Semiramis the wife of Ninus, in a war against the others. Neglected at length by the kings of the Parthian Medes, who had then rebelled, taking an affection to race, it became a ruin. Dr. Wells. the place, caused watercourses to be made to it, digging 8. — whom Asmodeus the evil spirit had killed,] The a passage through the hills with great labour and charge. name Asmodeus seems to be derived from a Hebrew Being destroyed by the injury of time, it was rebuilt by word which signifies “to ruin, to destroy, to make deDeioces, the sixth king of the Medes, and afterwards solate;" and therefore most properly belongs to those much beautified and enlarged by Seleucus Nicanor, one evil spirits whose aim it is to ruin and destroy the souls of the successors of Alexander the Great in his Asian of men. It has been thought by some that the evil conquests. For beauty and magnificence it was little spirit here mentioned is the demon of impurity, and that inferiour to Babylon or Nineveh. In compass it was God permitted him to punish with death those who said to be 180 or 200 furlongs, which make about twenty- approached Sara with evil and criminal dispositions. four of our miles. The walls thereof are affirmed in the Calmet. book of Judith to be seventy cubits high, fifty cubits 11.- toward the window,] Toward the window which broad, and the towers upon the gates an hundred cubits opened towards Jerusalem. See Dan. vi. 10. Arnald. higher; all built of hewn and polished stones, each 15. — neither any near kinsman, &c.] That is, her fastone being six cubits in length, and three in breadth.ther had no son to inherit his substance, nor any near But this is to be understood only of the innermost wall, kinsman or relation, neither brother, nor brother's son, there being seven in all about it, each of them higher to whom, as the law required, she might dispose of herthan the other, and each distinguished by the colour of self in marriage. Those women of Israel, who had no their several pinnacles, which gave to the eye a most brothers of the same blood, were enjoined by the law of pleasant prospect. It was the ordinary residence of Moses to marry the next of kin, Numb. xxvii. 8, &c. the kings of Persia in the heat of summer, as Susa was Arnald. in the cold of winter. The royal palace was about a 17.— Raphael was sent to heal them] The name mile in compass, and built with all the cost and skill“ Raphael" signifies “the medicine of God,” or “God that a stately edifice required. Some of its beams are who heals." Calmet. said to have been of silver, and the rest of cedar, which - came down from her upper chamber.] It seems to were strengthened with plates of gold. Josephus, the have been customary among the devout persons of the Jewish historian, relates, that it was built by the Pro-Jewish nation of both sexes, to set apart some upper phet Daniel, which must be understood no otherwise, room where they might attend the business of prayer than that he overlooked the work, or contrived the without noise or disturbance : see Dan. vi. 10; Acts model, appointed to do so by the order of Darius the i. 13 : or else this might be a female apartment, where Mede, to whom the building of the same is ascribed by 1 she sat to work ; for it was the custom of antiquity to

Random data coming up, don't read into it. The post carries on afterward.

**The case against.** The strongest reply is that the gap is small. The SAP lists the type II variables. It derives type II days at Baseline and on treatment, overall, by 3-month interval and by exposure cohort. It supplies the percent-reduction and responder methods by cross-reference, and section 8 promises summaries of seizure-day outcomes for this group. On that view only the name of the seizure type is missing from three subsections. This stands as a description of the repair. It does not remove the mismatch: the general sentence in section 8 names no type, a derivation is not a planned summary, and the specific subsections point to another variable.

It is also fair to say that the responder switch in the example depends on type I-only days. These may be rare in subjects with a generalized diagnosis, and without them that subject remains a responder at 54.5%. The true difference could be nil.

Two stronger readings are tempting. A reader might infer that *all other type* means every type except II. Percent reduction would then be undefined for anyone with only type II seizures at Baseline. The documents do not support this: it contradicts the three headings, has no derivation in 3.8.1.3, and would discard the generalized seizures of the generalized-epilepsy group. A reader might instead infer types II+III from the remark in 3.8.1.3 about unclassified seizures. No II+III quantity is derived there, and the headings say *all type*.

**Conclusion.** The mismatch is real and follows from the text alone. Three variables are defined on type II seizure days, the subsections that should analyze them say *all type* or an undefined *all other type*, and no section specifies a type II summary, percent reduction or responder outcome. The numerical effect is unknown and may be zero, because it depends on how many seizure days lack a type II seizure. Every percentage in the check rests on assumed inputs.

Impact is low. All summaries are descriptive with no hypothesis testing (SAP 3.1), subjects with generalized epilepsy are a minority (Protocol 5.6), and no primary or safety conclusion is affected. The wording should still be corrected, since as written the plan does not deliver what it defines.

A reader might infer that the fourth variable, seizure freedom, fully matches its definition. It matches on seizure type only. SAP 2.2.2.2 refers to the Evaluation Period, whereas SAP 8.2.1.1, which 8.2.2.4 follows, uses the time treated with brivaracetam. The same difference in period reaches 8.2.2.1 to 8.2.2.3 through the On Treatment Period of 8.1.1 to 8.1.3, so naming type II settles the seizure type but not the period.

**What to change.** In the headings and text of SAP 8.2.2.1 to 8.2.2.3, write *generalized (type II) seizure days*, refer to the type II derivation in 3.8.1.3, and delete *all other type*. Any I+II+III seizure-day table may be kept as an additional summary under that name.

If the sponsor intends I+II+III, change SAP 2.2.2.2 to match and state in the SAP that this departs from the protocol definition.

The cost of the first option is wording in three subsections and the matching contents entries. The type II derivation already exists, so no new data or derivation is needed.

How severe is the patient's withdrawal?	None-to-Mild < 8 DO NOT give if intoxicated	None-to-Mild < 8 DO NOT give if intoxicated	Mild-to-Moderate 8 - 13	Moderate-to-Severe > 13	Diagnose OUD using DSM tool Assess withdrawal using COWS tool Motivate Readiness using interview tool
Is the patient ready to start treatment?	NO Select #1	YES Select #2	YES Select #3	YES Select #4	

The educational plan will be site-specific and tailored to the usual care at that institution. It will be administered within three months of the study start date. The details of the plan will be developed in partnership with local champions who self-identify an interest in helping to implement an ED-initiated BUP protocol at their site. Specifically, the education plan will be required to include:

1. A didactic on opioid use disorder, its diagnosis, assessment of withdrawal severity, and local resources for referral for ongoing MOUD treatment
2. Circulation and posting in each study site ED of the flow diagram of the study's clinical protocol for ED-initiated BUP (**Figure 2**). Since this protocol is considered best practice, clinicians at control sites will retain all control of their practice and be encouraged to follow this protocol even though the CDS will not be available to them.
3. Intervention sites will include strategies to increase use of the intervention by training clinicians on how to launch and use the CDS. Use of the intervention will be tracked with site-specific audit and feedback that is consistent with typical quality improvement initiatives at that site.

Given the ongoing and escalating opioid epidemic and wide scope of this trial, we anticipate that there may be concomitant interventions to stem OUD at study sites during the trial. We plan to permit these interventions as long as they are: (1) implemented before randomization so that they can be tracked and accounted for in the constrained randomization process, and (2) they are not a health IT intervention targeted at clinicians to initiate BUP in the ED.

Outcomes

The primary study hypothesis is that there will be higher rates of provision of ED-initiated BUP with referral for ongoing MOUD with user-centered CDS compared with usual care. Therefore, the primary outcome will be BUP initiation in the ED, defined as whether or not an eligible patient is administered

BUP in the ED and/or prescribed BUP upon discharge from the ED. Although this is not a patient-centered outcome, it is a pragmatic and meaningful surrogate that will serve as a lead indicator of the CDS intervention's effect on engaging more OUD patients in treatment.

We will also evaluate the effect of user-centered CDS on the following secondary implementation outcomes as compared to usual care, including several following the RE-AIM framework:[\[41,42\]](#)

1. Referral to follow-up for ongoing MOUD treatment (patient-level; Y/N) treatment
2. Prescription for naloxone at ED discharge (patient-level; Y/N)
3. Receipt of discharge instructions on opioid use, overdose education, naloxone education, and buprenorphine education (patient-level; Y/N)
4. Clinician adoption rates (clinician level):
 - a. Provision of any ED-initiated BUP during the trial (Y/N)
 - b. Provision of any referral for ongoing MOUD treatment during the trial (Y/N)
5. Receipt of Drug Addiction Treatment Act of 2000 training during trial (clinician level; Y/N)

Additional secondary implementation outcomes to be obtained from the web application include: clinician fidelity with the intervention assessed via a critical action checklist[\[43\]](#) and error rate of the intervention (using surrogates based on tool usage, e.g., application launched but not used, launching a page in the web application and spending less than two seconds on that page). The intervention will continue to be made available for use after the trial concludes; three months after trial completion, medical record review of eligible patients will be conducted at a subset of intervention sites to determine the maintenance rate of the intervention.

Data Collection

Apocrypha. | little, be not afraid to give according CHAP. IV.